Israel’s revolt into normality
Israeli voters delivered a painful blow to Mr Benjamin Netanyahu in Tuesday’s election and halted the country’s worrying drift to the far right.
The incumbent Prime Minister is likely to keep his job, but his political bloc failed to put the expansion of West Bank settlements on top of the national agenda and to sacrifice civil rights in favour of majority rule.
The election’s rising star, Mr Yair Lapid, positioned himself as Israel’s new kingmaker and will be the key player in the next governing coalition. He promised his voters one thing: Normality — to live in Israel as if you are living in Western Europe, with a government that worries about education, housing and economic opportunity, rather than Iran’s nuclear programme or the Israeli-Palestinian conflict.
Midway through his recent four-year term, “Bibi”, the supposed master politician, lost touch with the Israeli public. Lacking a rival who could challenge his power, he behaved like a monopolist, ignoring the customers.
Viewing himself as the saviour of the Jewish people from the wrath of Iran’s atomic bombs — as the Israeli reincarnation of his hero, Winston Churchill — Mr Netanyahu behaved like the King of Judea.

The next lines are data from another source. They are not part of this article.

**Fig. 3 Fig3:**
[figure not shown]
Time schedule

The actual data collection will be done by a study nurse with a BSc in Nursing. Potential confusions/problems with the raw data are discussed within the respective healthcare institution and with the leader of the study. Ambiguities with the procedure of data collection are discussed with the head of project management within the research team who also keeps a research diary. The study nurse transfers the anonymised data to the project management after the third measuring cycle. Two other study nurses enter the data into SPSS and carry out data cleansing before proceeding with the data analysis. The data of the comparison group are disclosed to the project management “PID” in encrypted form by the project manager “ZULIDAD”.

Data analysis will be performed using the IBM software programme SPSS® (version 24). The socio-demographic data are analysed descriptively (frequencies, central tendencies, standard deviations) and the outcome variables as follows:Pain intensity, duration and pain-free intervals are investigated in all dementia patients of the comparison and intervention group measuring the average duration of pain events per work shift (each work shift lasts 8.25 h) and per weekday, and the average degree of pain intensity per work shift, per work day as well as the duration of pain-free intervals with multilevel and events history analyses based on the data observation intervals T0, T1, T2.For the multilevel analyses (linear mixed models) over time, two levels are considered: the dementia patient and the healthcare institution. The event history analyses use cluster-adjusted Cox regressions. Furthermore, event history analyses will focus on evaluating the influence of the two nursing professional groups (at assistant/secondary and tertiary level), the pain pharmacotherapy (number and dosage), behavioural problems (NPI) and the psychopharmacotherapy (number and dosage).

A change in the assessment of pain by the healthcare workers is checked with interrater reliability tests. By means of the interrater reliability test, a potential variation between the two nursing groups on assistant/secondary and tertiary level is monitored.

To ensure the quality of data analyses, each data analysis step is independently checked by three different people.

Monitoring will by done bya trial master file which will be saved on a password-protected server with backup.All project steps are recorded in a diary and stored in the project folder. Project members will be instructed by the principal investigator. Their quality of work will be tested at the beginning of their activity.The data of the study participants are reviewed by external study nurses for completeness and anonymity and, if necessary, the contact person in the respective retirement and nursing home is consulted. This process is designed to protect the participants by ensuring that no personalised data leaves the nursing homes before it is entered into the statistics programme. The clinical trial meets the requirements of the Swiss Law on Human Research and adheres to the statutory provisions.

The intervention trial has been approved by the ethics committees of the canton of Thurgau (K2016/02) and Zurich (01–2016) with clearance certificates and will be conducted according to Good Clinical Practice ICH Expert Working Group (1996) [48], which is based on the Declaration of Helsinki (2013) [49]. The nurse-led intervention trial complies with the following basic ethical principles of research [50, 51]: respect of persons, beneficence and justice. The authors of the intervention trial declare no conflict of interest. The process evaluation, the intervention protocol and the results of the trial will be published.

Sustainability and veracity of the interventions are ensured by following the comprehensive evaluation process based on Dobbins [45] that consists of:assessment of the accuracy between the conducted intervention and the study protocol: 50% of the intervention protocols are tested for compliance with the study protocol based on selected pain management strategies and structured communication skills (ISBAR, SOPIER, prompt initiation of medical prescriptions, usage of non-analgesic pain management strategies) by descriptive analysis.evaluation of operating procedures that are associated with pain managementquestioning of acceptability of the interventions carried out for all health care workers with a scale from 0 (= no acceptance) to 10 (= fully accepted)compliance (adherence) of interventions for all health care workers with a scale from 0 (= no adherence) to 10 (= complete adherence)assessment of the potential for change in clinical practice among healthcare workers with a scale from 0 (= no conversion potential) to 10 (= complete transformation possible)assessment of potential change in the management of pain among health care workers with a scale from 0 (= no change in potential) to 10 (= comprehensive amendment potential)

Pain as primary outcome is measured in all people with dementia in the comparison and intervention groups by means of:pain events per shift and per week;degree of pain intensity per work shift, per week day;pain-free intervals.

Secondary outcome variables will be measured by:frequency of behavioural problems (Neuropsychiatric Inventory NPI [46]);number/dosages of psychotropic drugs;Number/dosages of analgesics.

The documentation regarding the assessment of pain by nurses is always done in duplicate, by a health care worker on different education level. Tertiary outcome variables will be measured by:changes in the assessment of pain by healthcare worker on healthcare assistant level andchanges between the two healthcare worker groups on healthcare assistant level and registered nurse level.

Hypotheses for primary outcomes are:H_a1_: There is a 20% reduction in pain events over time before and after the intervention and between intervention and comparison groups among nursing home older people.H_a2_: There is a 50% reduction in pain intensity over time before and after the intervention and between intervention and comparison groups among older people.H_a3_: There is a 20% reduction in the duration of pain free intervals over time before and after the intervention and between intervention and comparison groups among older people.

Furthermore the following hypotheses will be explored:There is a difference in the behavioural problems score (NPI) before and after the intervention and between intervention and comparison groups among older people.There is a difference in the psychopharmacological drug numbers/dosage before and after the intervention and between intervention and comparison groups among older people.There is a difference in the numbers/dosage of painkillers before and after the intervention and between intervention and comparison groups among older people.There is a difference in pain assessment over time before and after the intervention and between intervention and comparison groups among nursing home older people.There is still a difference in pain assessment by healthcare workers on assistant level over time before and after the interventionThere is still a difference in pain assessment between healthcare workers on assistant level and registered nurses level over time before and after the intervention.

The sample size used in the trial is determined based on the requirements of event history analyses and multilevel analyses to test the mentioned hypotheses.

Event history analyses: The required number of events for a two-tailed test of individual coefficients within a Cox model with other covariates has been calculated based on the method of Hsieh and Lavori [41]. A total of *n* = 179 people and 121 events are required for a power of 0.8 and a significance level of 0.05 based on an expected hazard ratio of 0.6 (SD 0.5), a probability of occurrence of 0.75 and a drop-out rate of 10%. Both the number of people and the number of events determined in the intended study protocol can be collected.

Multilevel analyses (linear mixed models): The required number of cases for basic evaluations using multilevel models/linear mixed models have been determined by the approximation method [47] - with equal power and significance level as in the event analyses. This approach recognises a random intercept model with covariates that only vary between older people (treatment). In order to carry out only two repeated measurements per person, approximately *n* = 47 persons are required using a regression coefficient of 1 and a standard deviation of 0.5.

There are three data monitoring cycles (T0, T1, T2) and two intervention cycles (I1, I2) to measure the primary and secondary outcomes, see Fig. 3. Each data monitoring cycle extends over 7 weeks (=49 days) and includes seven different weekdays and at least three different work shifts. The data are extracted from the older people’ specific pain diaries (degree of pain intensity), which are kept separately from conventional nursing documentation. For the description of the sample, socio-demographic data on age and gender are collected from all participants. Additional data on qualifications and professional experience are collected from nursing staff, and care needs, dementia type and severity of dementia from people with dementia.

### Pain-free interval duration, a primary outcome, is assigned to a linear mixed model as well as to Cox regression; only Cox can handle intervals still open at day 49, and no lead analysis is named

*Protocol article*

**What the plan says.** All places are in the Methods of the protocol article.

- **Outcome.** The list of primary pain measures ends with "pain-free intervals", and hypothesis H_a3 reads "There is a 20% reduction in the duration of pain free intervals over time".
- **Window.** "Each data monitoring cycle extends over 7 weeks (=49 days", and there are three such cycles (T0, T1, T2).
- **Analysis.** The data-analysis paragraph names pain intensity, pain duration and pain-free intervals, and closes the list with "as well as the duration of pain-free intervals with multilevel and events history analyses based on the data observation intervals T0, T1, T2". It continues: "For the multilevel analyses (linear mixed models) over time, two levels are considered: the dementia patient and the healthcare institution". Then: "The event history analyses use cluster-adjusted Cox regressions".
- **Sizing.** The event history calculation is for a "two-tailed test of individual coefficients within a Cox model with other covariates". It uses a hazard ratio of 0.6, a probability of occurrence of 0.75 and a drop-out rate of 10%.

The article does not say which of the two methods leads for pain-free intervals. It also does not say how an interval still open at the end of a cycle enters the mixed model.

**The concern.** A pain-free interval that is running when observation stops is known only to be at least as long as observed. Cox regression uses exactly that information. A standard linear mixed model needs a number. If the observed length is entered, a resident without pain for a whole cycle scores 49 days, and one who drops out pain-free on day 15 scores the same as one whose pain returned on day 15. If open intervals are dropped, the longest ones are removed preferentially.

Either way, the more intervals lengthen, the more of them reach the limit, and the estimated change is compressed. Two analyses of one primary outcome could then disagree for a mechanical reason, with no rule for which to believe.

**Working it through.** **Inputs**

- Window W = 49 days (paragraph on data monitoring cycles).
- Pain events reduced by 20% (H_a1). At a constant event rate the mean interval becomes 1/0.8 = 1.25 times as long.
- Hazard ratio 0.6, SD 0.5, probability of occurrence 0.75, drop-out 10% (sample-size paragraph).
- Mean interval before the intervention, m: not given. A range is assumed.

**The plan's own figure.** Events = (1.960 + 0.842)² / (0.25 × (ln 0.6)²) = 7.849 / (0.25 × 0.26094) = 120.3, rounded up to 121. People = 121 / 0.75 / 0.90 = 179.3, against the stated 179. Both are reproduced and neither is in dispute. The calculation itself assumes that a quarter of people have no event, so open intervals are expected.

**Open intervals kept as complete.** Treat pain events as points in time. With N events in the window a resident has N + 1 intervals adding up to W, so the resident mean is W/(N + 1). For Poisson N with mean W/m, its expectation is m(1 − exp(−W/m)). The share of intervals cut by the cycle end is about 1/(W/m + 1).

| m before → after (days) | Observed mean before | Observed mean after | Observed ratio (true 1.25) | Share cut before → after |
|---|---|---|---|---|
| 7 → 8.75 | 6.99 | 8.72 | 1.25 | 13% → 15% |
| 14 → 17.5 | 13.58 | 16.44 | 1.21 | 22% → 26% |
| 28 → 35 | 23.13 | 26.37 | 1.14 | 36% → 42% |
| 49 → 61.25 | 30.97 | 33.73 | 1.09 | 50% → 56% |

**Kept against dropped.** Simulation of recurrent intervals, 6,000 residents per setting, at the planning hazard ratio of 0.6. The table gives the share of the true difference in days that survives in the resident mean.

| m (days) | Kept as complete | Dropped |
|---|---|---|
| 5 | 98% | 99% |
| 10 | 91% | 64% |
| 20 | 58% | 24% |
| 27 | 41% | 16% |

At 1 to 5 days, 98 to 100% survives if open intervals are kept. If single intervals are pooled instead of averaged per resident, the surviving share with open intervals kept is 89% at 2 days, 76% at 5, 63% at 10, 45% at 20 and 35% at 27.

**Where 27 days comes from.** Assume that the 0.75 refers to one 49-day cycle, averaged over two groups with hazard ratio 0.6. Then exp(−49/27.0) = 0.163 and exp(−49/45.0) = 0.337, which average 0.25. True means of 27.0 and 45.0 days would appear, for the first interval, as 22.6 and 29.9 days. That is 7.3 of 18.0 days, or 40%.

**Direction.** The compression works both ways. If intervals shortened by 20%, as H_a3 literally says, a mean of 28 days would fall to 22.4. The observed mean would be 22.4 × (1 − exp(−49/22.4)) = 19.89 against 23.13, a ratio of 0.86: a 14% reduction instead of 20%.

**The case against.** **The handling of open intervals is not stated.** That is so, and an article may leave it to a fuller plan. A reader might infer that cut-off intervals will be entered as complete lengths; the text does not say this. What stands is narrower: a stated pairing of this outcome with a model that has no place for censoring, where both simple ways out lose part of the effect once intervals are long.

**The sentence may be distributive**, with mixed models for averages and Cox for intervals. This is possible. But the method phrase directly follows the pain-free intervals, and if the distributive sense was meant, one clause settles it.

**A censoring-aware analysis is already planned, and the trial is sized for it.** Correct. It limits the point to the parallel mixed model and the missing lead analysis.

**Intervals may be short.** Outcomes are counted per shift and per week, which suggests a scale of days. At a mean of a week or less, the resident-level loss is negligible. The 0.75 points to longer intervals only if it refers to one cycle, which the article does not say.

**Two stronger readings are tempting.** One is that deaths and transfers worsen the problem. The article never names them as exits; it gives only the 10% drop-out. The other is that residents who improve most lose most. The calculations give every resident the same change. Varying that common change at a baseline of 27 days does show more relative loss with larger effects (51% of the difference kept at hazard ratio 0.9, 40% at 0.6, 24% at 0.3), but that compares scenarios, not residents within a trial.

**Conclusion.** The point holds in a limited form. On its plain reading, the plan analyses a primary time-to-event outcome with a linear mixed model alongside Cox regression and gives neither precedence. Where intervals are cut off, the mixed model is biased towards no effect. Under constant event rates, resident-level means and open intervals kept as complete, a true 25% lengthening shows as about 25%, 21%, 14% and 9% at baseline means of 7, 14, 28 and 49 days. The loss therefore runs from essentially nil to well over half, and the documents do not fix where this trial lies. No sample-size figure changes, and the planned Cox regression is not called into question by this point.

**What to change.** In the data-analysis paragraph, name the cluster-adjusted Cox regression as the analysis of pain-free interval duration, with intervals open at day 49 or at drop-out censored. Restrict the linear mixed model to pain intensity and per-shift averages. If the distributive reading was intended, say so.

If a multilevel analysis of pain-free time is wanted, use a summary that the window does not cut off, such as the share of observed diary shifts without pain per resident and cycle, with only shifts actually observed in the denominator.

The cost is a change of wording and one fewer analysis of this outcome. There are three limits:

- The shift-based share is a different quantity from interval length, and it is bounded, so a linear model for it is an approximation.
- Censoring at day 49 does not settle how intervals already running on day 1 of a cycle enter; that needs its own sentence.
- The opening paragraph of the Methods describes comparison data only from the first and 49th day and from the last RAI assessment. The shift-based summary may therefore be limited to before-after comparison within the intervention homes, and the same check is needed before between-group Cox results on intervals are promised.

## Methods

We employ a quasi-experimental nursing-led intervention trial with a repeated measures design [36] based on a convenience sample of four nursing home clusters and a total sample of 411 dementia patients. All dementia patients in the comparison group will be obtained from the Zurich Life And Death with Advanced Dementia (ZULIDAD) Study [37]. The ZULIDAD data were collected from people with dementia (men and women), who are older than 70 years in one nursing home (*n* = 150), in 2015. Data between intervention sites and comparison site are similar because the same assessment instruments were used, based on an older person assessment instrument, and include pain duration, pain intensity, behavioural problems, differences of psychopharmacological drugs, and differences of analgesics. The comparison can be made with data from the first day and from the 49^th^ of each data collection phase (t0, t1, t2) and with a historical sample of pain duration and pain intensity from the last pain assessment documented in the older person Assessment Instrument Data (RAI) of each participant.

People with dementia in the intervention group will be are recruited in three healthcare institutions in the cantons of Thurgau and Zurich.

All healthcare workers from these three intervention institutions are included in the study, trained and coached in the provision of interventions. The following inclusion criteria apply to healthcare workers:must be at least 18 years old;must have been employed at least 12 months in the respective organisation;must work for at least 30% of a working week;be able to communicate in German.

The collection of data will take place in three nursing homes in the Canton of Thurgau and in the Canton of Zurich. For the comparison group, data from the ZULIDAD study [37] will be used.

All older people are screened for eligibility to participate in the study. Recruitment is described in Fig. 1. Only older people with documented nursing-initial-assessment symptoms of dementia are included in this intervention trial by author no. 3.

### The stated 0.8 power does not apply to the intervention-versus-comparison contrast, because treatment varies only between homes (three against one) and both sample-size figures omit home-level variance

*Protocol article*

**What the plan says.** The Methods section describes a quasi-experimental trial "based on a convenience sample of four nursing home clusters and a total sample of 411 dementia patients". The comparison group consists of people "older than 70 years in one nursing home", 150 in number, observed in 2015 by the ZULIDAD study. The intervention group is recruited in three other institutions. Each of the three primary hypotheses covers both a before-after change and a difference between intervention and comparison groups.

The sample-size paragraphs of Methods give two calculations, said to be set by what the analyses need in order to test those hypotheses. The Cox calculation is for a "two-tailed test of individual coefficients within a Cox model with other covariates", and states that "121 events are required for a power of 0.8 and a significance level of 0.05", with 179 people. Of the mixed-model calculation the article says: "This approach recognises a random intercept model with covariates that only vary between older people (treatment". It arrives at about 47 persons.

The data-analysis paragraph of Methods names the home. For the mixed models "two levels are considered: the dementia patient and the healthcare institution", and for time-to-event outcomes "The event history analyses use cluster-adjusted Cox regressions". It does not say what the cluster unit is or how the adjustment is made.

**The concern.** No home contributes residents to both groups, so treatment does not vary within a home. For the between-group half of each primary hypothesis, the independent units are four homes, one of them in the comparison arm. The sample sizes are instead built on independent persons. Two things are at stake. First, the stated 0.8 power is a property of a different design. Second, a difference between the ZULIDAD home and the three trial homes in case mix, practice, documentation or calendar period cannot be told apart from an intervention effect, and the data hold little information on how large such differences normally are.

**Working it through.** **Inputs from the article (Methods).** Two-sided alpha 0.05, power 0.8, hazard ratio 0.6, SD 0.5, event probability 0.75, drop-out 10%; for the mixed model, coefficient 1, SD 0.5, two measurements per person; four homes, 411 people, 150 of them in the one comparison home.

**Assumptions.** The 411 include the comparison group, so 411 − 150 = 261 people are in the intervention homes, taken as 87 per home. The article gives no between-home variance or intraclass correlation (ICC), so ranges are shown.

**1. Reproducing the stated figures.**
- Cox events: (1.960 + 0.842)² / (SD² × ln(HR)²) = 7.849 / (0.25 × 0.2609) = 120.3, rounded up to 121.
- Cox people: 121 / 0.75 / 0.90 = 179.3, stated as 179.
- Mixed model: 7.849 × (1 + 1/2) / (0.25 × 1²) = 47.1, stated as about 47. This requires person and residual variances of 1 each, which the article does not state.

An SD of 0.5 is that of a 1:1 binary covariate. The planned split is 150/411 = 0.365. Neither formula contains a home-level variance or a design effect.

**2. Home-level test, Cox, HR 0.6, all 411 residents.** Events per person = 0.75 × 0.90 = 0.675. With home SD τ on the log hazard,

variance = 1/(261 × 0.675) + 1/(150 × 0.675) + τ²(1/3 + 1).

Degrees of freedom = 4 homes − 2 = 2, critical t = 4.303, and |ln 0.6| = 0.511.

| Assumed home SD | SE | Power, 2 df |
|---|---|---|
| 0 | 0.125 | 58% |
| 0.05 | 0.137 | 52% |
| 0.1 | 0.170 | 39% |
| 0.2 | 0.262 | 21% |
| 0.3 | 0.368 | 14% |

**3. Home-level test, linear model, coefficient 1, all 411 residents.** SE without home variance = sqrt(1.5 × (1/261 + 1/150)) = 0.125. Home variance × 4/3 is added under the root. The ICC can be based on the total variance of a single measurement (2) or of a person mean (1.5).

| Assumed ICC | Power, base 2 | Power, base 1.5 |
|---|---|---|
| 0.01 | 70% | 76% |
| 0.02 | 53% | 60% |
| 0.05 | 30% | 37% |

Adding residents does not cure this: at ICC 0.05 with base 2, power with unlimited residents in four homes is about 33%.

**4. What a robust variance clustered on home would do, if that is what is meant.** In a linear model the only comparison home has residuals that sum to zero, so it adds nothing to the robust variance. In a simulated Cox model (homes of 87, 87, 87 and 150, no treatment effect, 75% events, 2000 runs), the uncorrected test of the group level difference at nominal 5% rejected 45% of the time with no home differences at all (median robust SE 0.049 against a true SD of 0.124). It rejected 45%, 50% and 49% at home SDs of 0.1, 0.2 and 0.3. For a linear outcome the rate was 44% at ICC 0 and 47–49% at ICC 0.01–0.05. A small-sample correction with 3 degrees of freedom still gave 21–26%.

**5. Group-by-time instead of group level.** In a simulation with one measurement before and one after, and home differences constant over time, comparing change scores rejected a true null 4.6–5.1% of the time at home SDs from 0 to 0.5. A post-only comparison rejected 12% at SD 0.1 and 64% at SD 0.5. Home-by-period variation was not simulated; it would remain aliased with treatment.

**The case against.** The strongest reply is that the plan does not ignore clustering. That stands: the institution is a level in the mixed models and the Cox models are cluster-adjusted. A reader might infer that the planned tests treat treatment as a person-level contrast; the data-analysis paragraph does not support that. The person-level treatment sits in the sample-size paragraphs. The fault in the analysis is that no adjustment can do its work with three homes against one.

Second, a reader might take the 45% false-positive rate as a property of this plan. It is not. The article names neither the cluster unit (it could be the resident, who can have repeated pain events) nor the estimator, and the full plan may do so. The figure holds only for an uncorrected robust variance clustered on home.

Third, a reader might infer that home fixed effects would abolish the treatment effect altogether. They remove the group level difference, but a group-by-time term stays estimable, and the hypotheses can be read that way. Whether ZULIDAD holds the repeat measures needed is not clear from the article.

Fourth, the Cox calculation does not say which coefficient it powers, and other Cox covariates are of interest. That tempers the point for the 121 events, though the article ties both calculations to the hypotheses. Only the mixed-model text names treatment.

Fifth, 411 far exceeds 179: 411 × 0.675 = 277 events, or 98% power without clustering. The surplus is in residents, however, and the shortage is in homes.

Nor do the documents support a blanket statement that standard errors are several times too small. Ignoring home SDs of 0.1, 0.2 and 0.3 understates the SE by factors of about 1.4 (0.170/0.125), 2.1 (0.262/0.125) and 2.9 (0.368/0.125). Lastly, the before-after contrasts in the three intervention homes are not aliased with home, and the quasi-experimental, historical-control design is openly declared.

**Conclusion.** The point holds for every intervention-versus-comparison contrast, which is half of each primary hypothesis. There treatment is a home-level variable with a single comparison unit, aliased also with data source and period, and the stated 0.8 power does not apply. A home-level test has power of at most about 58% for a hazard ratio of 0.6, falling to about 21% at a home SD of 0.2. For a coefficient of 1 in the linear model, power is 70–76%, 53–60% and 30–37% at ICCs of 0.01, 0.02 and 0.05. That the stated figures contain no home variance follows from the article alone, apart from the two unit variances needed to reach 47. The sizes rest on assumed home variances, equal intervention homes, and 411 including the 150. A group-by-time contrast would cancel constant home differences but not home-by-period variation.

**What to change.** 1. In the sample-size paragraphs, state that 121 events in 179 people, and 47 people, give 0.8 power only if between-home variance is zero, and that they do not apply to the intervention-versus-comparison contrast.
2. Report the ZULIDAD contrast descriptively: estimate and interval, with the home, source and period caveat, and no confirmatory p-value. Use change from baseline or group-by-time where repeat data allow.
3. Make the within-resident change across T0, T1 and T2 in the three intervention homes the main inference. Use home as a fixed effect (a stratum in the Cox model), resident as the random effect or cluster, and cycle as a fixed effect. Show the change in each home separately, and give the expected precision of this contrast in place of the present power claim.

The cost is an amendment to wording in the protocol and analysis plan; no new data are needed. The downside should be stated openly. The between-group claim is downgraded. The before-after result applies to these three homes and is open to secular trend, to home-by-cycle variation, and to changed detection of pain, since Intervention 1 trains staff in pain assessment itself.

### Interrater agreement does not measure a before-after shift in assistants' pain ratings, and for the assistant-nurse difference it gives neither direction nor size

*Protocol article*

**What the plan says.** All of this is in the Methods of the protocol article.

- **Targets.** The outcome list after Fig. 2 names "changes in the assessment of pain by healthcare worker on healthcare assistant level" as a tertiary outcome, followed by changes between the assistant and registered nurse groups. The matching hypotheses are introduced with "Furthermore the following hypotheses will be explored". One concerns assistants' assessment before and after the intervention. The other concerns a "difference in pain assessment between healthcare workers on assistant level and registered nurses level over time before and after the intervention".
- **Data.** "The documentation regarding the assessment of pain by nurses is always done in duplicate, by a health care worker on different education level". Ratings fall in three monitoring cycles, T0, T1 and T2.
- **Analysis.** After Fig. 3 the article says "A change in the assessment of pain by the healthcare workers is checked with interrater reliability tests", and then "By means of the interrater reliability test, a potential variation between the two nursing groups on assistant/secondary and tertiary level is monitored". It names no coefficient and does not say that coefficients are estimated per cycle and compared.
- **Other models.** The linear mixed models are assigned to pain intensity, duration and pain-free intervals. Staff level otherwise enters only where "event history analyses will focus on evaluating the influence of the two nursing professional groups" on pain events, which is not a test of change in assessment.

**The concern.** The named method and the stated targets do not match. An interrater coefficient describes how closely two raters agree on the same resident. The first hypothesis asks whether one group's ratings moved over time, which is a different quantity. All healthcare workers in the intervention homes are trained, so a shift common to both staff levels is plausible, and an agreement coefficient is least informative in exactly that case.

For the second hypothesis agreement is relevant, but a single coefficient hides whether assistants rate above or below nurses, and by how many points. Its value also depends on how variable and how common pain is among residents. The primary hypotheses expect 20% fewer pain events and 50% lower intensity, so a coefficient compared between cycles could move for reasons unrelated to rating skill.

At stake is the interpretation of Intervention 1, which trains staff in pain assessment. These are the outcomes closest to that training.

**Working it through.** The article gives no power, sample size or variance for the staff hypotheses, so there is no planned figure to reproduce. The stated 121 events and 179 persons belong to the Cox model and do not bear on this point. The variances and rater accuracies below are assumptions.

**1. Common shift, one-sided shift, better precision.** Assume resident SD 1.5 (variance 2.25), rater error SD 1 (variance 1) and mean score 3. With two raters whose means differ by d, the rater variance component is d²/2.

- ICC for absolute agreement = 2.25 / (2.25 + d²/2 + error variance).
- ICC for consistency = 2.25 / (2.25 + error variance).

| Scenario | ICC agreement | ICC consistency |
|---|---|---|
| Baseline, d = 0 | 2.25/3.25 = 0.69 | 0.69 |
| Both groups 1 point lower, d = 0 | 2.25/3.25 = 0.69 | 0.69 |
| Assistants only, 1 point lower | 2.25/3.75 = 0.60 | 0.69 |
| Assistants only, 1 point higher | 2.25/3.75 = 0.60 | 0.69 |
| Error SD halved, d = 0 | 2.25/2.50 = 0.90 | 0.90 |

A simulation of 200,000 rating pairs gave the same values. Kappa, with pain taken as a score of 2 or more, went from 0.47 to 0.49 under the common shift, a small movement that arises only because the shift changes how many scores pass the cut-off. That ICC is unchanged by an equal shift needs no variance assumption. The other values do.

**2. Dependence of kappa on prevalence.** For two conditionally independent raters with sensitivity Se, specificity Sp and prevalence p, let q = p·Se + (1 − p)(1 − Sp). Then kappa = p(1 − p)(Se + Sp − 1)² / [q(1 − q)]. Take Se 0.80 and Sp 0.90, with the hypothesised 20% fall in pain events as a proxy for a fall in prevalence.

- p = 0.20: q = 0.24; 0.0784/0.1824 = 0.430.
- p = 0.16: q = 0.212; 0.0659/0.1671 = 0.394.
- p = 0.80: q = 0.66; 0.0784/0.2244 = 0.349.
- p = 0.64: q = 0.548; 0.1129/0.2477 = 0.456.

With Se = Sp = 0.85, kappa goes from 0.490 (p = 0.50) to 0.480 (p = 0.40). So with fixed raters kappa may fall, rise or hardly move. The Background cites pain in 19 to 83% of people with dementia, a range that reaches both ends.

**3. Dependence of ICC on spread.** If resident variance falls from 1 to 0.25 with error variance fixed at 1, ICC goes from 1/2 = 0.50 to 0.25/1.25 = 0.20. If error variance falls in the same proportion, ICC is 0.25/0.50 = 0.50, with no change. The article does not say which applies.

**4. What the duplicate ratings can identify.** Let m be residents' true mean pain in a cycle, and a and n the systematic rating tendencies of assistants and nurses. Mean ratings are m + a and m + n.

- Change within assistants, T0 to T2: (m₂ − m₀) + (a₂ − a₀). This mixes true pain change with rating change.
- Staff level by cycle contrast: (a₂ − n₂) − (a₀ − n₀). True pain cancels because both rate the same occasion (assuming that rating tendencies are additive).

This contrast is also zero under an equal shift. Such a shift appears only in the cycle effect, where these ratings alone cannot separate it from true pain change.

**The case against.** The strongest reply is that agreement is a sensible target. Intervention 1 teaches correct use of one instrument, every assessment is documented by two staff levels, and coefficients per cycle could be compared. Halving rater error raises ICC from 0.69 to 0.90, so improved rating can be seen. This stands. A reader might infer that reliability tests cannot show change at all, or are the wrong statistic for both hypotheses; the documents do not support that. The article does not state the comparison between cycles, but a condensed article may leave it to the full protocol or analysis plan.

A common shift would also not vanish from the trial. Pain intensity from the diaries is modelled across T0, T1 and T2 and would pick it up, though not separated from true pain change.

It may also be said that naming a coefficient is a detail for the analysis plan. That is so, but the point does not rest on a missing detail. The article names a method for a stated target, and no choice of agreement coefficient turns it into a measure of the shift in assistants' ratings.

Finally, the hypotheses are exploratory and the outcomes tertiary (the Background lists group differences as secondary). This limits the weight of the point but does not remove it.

He stayed on this message during the campaign, which showed his image under the hollow slogan, A Strong Prime Minister for a Strong Israel, but failed to draft a platform. Rather than engaging the public, Mr Netanyahu made a deal with Mr Avigdor Lieberman, his then Foreign Minister, to merge their parties for the election. This sealed his victory but further alienated the voters.
WHAT VOTERS WANT
The public was not satisfied with Mr Netanyahu’s attitude and, in the summer of 2011, sent a powerful warning sign to the Prime Minister. Hundreds of thousands of Israelis marched in the streets of Tel Aviv and other cities in an unprecedented middle-class revolt against the rising cost of living, and of property in particular.